Clarkson's first suggestion for teaching and disciplining our children is simply to be with them. She explains that Jesus didn't just have weekly Bible studies with his disciples, he was with them all day every day, teaching them at every opportunity. This is something my sister is really good at - finding teachable moments throughout the day to point our kids to Jesus. And she points out Deuteronomy 6:6-9 reminding us that "[God] wants us not only to think about Jesus but to obey him and to speak of him often in our homes." (116 - emphasis mine)

I thought this passage was interesting. I'm not sure I totally agree, but it's something I hadn't really considered before:
"I have also tried to give my children sheltered and protected time at home during which they can become attached to their siblings and parents. Choosing to spend lots of family time together has given my children a close relationship with their siblings. Time together in our home, practicing our standards, has underlined these principles in their daily lives." (94)
She's not proposing we become hermits. She's just suggesting that in our fast paced, sign up for all extra-curricular activities, go home only to sleep society that we make a conscious effort to spend more time at home together building relationships and modeling Christian behavior. Interesting.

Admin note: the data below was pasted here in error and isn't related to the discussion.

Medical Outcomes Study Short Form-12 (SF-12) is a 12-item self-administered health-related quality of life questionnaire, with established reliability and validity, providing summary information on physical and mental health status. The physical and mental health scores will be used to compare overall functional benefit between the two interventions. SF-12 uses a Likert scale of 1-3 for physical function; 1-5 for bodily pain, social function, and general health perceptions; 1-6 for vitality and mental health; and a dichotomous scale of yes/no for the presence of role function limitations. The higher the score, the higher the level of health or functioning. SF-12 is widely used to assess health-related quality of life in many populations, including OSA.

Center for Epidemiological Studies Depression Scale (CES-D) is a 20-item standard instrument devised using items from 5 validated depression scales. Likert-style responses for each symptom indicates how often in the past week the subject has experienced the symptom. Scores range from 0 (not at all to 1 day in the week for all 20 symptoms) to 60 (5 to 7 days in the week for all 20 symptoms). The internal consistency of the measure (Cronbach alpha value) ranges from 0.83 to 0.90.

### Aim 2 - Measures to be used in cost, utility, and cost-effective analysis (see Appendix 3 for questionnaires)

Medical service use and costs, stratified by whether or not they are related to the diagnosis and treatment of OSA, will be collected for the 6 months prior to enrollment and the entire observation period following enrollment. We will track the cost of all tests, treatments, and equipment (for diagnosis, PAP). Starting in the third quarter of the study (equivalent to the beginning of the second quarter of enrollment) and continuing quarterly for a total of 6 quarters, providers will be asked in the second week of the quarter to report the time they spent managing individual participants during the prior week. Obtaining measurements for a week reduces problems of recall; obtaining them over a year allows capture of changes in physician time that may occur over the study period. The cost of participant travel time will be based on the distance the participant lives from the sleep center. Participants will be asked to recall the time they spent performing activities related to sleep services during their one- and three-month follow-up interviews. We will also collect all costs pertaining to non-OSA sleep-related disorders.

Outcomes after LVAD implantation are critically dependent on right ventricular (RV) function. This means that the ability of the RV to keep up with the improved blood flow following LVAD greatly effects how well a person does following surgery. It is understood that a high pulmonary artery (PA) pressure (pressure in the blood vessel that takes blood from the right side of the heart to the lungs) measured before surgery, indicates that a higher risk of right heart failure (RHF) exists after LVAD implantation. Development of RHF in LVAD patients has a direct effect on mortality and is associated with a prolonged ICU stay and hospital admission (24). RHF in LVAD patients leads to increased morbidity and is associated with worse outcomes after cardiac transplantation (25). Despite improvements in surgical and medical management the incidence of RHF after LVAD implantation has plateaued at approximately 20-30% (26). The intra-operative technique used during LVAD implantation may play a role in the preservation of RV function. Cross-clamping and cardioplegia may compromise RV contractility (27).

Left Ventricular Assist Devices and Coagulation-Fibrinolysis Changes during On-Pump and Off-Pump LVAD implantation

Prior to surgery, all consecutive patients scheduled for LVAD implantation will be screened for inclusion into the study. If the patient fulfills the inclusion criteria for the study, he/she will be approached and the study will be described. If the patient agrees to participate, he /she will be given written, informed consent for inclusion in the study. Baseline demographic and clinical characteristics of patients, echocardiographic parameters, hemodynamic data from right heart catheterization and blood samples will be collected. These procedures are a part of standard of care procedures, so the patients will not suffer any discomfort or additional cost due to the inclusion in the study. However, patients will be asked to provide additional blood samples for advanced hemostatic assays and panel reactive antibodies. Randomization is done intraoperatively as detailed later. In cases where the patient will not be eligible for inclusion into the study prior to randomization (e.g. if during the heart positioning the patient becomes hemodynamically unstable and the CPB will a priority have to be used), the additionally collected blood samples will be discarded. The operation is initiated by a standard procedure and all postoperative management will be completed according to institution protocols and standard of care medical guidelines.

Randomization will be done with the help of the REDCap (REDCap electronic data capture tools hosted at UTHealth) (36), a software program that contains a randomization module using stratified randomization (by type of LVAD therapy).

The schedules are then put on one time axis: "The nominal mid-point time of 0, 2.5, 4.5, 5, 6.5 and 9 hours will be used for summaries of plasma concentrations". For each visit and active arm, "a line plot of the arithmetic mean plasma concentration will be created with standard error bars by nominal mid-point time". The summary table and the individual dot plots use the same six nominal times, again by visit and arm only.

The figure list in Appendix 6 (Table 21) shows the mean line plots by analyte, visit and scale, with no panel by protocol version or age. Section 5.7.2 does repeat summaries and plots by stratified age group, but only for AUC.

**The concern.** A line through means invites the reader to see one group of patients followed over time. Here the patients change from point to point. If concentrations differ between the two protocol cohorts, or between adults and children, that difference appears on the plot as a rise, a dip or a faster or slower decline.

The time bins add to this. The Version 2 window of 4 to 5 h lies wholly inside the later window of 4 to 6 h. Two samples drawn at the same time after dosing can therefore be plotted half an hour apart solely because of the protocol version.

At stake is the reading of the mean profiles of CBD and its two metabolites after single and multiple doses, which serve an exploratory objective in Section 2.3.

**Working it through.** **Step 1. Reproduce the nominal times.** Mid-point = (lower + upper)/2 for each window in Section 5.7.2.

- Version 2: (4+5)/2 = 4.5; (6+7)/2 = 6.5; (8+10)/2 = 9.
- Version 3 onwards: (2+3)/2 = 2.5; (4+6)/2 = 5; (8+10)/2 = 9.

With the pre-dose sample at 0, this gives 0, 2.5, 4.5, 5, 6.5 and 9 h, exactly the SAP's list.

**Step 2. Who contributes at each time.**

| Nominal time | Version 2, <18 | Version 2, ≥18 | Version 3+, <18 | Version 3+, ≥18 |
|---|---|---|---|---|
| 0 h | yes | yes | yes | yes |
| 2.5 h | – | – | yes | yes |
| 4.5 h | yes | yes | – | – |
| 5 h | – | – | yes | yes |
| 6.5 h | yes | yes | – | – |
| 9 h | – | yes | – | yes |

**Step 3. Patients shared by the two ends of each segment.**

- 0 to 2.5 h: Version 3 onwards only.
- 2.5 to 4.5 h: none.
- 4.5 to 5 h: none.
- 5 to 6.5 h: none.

Of course before we practice the standards she discusses in the above quote, we have to make those standards clear to our children. This is something I've kind of already done with Lucy (as seen here). We made a list of 4 family rules to serve as a reminder of what's acceptable and what's not. Of course Clarkson and her husband are way better parents than we are and have a list called "The Twenty Four Ways." She shares it in an appendix in the back of the book. They're really great rules that I will definitely start to incorporate as Lucy gets older. I don't think she can handle much more than our 4 broad ones right now. I liked how Clarkson used the rules [ways] to reiterate the values that were important in her family as her kids were growing up.
"If one child hit another or spoke rudely or took away a toy, we would say, 'In our home we love one another and treat each other with respect. You may not talk to your sister that way. Please apologize to her. What is our family way?'" (91)